used and the times within which the job must be completed. Controls of this nature
    are known as a “permit to work” and are useful when the probability and/or severity of
    an incident is high.
 The location - near or over water, roads, power lines, vehicular/pedestrian traffic, soft
    or rough ground, sloping, stepped or slippery surfaces;
 The environment - weather, temperature, lighting;
 The duration of the work;

Working at Height Policy and Guidance
15 February 2006

   Where the equipment used is a means of access to a working platform, the risk
    assessment must also include the nature of the platform itself. Is it sufficiently strong
    and rigid to take the loads imposed (including the person’s weight and any equipment
    or materials carried)? Is the risk of falling from the working platform adequately
    controlled? Enclosure of the working area, fall arrest systems or edge protection must
    be considered.

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Access Equipment

Ladders (including stepladders)

Ladders and stepladders are frequently involved in incidents, many involving serious injury
and, occasionally, death. Often, a job isn’t expected to take very long and, as a result, the
way the work is to be done is not properly thought through.
All too frequently, the job isn’t planned properly, the ladder is not secured at the top or
bottom, or the person climbed the ladder with a load, over-reached or over balanced.

Where access to a roof is regularly (say twice a year minimum) required a ladder fixing
point can be installed, particularly where more a permanent means of access is not
possible or desirable (do not encourage unwanted visitors onto the roof ). Installing a point
like this will require a Form 13 to be completed but is not an expensive job.

Sometimes ‘footing’ a ladder (having someone hold the ladder at the bottom while the
other person climbs) is considered an adequate precaution. However, it is very difficult to
stop a ladder slipping or moving and it may be almost impossible for the ‘footer’ to do
anything useful if the need arises.

In schools, a number of incidents have resulted in injuries ranging from bangs on the head
to major injuries including broken thigh bones and dislocated wrists – and these have
come from people putting up Christmas decorations using tables and chairs as the working

Before you use a ladder or a stepladder: THINK

   Never use a damaged or defective ladder - report it and dispose of it or destroy it. Do
    not attempt to repair the ladder.
   Is the ladder for access only or is it a working platform?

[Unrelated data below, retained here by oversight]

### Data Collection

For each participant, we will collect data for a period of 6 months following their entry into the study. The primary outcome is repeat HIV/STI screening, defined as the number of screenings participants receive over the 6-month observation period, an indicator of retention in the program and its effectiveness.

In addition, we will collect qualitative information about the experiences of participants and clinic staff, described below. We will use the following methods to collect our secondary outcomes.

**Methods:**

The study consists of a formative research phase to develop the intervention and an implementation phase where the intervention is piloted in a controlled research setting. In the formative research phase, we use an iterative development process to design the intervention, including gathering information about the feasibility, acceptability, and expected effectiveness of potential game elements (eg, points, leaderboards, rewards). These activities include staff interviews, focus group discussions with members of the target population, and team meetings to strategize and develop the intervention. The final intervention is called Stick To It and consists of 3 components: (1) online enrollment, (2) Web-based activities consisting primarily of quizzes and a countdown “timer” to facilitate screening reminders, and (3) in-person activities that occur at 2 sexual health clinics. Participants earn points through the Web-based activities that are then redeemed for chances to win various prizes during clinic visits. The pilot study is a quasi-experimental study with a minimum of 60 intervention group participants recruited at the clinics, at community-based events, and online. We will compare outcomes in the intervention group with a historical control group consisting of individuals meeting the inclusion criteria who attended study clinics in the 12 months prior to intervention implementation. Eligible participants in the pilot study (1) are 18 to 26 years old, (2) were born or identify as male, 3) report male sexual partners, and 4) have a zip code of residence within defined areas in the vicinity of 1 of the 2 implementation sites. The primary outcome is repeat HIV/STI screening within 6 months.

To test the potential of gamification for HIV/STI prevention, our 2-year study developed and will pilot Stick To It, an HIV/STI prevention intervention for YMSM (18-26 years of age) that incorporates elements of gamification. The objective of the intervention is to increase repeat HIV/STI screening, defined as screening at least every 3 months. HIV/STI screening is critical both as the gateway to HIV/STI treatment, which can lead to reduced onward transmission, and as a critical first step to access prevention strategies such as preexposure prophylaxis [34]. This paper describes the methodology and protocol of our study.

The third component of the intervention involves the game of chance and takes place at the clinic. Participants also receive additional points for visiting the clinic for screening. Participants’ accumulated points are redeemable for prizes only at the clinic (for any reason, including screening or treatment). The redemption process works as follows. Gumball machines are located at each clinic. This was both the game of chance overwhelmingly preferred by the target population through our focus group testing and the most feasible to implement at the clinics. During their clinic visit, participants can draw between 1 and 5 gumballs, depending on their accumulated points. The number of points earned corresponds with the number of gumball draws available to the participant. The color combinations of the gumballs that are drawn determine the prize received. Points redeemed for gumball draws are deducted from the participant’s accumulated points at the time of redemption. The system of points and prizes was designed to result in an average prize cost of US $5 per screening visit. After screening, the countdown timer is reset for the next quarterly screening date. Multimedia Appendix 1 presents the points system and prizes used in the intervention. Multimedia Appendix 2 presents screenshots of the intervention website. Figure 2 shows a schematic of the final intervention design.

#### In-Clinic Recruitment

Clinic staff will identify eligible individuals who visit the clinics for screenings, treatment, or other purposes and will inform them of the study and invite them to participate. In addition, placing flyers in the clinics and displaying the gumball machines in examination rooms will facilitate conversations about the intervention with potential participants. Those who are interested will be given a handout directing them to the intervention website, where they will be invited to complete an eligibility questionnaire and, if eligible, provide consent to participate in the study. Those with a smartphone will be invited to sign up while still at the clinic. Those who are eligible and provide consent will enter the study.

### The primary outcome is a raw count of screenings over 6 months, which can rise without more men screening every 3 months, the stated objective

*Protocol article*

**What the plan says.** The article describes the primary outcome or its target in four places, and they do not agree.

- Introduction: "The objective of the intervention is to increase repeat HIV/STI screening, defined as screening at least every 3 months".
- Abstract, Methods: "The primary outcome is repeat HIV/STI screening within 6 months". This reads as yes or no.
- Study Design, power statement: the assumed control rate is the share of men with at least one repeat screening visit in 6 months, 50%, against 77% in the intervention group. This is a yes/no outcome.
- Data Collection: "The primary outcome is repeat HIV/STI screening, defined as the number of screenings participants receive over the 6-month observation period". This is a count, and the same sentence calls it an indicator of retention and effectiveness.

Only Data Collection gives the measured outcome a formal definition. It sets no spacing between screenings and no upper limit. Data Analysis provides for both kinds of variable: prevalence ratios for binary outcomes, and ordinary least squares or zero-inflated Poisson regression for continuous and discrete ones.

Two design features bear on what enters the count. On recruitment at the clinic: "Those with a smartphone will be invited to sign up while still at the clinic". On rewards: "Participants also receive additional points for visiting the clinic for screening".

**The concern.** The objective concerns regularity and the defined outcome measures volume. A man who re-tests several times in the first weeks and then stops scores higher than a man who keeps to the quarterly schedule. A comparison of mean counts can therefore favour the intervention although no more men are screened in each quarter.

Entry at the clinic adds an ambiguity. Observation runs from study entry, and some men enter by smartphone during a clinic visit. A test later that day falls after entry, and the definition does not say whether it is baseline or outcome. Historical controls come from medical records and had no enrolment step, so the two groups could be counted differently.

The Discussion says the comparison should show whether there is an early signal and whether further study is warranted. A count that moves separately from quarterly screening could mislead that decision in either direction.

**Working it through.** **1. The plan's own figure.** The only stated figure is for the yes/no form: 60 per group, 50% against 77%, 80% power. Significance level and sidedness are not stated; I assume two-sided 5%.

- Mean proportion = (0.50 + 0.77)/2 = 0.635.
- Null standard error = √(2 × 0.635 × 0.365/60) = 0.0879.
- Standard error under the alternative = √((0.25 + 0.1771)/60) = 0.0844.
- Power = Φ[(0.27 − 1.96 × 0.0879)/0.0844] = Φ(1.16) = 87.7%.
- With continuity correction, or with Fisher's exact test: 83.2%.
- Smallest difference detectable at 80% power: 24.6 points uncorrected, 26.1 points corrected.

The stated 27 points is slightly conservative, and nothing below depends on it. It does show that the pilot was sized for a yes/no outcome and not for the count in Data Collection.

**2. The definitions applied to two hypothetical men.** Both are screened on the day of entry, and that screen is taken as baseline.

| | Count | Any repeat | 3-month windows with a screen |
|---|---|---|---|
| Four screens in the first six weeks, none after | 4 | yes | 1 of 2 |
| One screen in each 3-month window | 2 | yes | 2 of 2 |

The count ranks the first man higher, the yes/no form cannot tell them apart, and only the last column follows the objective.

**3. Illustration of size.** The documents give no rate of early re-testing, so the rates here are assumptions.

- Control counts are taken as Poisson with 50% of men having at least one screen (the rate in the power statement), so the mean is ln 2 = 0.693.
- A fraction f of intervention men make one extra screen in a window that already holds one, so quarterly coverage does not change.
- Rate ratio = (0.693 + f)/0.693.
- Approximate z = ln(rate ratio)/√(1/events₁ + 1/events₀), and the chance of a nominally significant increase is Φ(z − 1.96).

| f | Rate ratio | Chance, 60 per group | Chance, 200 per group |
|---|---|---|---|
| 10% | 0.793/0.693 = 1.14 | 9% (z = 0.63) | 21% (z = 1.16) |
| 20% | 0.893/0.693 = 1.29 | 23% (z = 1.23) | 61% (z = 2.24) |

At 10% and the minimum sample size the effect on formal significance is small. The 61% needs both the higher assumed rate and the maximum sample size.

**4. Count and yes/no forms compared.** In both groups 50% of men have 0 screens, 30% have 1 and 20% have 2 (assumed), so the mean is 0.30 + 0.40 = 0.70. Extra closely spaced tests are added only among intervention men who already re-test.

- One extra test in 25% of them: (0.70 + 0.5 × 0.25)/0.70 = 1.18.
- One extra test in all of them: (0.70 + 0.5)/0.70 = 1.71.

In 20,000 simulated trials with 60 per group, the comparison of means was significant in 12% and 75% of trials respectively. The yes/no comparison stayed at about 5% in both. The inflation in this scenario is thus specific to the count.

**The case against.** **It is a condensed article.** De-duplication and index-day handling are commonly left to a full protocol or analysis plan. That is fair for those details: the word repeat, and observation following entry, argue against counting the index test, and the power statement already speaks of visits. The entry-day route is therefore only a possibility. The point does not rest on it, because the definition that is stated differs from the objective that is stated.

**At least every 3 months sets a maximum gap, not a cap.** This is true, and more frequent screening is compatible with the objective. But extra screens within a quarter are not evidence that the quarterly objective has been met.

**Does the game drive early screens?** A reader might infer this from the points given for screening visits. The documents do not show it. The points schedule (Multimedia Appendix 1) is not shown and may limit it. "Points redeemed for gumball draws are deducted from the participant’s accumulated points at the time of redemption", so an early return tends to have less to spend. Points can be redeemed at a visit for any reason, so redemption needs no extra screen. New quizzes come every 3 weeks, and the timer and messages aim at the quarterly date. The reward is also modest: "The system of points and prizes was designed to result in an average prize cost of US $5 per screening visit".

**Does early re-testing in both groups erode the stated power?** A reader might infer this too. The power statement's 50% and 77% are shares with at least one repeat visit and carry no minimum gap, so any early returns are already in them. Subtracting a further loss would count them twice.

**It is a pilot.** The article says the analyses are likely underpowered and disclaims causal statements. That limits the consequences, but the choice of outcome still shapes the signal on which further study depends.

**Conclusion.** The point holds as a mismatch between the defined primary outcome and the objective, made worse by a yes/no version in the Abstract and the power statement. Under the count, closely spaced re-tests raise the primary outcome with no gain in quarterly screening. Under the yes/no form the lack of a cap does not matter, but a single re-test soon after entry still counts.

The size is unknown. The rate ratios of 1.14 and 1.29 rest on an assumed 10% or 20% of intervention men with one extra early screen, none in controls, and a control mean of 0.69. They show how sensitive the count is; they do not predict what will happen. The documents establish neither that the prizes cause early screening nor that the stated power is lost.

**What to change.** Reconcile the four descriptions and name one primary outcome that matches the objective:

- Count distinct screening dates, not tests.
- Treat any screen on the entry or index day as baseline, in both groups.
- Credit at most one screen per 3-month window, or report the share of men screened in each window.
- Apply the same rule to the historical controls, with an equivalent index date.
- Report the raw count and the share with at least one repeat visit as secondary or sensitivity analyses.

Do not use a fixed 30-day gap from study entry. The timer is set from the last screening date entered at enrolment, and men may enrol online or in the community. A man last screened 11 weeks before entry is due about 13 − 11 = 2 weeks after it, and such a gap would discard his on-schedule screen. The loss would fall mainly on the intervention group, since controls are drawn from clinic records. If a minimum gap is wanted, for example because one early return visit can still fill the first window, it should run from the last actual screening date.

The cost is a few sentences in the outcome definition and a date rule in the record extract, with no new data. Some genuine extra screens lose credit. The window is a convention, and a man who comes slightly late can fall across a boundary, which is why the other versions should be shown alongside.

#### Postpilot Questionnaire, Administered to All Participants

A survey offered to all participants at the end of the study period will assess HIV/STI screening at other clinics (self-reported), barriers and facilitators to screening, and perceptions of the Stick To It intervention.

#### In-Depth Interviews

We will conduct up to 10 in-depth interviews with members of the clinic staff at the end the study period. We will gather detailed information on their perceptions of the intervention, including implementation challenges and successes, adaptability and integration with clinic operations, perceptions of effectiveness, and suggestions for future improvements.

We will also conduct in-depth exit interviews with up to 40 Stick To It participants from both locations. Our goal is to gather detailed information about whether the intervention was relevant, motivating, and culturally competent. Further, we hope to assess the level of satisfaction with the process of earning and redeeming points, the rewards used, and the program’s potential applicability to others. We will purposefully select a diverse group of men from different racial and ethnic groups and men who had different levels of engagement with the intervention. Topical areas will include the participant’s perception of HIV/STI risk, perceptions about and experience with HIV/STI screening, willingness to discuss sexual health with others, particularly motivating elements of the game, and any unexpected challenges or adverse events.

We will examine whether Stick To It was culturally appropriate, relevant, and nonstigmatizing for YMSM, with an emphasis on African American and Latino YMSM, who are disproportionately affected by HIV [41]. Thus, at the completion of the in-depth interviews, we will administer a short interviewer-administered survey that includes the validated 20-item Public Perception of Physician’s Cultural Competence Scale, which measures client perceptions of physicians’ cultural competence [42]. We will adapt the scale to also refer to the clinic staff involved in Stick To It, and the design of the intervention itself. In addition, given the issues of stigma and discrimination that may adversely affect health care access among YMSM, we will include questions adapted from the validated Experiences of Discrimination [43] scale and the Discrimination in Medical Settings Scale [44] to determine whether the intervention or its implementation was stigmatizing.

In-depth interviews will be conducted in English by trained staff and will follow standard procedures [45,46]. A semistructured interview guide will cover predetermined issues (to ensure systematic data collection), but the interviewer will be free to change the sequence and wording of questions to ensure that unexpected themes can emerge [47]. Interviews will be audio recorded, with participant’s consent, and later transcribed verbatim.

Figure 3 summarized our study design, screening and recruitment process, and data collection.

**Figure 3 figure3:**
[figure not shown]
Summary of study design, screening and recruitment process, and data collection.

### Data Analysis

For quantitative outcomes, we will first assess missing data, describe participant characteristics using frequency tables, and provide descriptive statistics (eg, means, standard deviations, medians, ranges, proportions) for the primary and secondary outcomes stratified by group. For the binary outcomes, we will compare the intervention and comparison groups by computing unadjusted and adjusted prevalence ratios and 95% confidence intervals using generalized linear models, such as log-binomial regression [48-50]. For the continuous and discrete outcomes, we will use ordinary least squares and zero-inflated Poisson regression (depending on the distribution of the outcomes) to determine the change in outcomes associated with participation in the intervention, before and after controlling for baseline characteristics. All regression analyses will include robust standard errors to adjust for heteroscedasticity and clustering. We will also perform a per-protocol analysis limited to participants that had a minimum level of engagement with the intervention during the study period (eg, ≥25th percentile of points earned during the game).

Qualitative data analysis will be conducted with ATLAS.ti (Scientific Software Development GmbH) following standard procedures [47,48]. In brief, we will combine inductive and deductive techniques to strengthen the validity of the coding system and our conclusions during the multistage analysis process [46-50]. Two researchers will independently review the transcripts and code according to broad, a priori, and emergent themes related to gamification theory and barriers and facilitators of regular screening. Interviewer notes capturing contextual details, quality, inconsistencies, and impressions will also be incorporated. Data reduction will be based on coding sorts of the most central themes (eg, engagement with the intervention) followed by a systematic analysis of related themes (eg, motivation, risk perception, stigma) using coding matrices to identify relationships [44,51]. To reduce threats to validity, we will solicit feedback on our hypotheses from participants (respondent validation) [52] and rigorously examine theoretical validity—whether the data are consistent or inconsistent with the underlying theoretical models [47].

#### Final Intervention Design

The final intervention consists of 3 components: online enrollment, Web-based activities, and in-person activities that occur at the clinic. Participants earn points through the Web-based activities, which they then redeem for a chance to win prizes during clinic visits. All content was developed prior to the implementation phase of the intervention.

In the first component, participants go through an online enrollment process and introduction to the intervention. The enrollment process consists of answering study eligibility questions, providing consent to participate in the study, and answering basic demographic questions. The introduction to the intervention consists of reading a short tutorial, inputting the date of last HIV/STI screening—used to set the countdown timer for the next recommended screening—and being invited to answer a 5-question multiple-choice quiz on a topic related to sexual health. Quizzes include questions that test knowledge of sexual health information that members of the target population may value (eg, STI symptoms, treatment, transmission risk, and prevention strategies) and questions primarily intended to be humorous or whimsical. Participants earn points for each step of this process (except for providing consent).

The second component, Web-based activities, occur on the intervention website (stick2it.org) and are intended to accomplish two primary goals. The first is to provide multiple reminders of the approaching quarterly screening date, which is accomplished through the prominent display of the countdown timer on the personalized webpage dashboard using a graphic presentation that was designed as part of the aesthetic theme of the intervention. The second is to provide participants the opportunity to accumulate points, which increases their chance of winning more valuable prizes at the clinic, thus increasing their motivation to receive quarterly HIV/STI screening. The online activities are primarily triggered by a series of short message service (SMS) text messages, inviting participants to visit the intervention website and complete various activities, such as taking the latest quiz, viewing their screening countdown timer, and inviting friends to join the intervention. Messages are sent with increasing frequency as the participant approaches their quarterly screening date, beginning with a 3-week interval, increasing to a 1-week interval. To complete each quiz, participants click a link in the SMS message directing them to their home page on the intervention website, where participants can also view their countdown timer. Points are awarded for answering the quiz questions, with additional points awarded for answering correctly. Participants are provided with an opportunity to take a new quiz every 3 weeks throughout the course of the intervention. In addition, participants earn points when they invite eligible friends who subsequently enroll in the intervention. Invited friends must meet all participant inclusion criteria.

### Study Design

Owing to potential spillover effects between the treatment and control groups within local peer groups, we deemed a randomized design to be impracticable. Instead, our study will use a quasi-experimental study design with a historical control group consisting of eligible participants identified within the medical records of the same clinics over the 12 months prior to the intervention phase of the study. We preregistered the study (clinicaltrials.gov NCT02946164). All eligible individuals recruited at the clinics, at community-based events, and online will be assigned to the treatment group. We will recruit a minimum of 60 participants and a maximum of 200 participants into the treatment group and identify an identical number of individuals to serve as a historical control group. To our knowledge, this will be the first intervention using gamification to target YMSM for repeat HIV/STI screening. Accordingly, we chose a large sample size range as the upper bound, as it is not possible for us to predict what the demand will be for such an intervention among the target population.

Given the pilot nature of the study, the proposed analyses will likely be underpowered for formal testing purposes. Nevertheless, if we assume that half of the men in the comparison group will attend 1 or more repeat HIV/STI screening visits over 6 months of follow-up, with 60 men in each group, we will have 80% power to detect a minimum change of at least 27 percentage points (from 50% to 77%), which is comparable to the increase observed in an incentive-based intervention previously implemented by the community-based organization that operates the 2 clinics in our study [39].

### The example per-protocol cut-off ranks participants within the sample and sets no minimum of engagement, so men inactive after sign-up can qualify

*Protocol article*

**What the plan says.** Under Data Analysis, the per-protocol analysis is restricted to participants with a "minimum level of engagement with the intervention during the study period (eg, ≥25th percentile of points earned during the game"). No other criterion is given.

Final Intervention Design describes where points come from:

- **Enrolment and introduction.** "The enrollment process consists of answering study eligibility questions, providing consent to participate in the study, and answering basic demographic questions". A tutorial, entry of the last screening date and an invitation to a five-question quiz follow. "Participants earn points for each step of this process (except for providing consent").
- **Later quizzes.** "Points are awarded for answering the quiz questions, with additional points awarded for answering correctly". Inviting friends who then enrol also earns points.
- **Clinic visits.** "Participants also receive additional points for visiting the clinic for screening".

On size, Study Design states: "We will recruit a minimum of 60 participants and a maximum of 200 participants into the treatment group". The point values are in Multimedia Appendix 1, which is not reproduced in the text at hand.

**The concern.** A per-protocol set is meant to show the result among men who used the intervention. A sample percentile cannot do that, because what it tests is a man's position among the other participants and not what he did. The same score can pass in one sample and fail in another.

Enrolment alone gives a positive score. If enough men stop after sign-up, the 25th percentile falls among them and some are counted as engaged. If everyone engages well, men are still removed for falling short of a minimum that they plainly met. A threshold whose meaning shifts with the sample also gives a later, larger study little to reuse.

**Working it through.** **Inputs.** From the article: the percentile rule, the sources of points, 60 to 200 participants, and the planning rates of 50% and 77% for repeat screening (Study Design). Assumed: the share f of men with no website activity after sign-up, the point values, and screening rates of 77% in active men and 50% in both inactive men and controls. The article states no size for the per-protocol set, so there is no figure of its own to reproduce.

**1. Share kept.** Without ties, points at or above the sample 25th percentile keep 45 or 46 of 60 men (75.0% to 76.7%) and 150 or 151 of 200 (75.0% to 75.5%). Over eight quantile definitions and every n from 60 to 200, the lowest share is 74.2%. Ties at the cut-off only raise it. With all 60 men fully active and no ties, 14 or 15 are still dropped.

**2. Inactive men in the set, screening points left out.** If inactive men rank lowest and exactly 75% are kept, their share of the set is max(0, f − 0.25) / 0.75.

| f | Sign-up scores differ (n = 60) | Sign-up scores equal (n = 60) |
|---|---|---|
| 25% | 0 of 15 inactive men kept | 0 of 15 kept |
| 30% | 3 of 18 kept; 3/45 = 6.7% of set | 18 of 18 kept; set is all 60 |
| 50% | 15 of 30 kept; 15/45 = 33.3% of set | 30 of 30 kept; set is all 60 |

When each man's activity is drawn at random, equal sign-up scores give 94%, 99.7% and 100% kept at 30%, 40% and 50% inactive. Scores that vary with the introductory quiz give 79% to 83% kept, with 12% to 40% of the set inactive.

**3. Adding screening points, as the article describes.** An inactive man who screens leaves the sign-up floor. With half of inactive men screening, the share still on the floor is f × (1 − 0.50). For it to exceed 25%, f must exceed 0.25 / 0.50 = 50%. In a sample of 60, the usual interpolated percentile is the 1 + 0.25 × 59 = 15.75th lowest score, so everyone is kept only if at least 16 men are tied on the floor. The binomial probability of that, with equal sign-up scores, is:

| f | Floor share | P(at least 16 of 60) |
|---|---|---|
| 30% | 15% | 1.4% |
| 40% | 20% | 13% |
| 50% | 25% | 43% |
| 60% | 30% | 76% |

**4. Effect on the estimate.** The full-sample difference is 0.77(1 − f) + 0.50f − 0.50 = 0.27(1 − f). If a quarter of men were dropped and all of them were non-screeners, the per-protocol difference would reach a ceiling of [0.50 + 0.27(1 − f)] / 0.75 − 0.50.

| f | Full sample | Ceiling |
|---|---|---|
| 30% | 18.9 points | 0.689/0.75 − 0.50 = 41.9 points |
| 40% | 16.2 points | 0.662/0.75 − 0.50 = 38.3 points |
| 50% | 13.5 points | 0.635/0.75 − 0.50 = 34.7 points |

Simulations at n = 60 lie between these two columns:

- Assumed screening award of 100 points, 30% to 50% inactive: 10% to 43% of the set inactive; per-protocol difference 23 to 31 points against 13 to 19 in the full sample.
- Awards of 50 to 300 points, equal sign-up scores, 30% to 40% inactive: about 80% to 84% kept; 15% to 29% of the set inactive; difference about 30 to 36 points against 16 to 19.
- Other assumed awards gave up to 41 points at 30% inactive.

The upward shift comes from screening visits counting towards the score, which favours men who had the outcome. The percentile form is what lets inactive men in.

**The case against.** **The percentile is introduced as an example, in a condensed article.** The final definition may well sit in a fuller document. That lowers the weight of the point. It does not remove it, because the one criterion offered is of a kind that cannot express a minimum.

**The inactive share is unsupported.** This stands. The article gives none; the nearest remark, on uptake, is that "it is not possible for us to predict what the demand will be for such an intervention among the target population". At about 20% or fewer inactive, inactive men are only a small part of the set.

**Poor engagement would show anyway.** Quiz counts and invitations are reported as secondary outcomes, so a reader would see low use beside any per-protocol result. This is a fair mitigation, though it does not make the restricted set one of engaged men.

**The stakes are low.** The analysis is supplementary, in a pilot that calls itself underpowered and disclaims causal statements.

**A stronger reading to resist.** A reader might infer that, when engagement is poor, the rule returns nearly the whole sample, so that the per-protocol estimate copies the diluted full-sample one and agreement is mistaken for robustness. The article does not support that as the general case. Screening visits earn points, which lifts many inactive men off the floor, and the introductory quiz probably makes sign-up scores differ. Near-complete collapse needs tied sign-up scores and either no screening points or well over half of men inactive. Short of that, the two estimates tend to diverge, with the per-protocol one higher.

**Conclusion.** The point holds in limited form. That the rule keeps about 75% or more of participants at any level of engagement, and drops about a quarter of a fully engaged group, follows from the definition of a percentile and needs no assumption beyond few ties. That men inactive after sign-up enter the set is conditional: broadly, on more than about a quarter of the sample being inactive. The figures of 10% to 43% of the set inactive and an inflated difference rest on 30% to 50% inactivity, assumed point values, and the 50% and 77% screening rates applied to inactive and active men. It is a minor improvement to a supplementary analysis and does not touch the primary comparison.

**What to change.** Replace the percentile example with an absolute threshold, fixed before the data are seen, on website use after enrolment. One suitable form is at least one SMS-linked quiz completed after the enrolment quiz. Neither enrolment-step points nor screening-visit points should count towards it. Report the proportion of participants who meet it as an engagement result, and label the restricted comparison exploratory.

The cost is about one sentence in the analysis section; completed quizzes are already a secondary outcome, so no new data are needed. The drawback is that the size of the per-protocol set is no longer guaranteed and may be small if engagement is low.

   Is a ladder the correct piece of equipment for the job or would a working platform such
    as scaffolding be more suitable?
   Ensure that the type of ladder is right for the job. Don’t make do!
   Make sure the equipment is strong enough for the job – check the combined weight of
    any materials and the person using the ladder and be very sure the ladder will take the
   Make sure it complies with the British Standard and that the kite mark is still clearly

Working at Height Policy and Guidance
15 February 2006
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   Ensure the ladder is the right length for the job, ie, not too short or too long.
   Make sure you can maintain a secure handhold while you are working on the ladder.
   Ensure ladder can be securely fixed at the top and bottom, if possible. If that’s not
    possible consider another means of access first. If the job is urgent and of short
    duration (less than 10 minutes, ensure ladder can be footed by a second person, but
    only if the ladder length is less than 3 metres.
   Stand ladder on firm, level base with both stiles on the ground.
   Ladder should be angled correctly – 4 up, 1 out is the simple reminder.

Before you even start the job make sure the ladder is carried safely with front end above
head height. 2 people should carry ladders over 3 metres long;

Care and Maintenance
Ladders and stepladders must be stored correctly and regularly examined. This must
include a visual check before EACH use and a more formal check every 6 months or
more. A possible record form is shown below:

Also show is a ladder and stepladder inspection checklist

Training is a legal requirement to ensure employees are competent. Training can be
obtained for school caretakers through the schools health and safety consultancy service.
Training for other staff can be arranged on request. Remember that training is only part of
the recipe for competence - be sure that the trained person is also reliable and responsible
and aware of their limitations and the limitations of the equipment they may be using.

Guidance for safe erection and use of mobile scaffold towers

A mobile scaffold can provide a much more stable working platform at height than a ladder
or a stepladder. However, it is still a high risk activity requiring knowledge, skill and care.
Any person erecting a tower scaffold MUST have been trained AND assessed. Untrained
people MUST NOT erect the equipment. Users must also be briefed on safe practice.

During use ensure: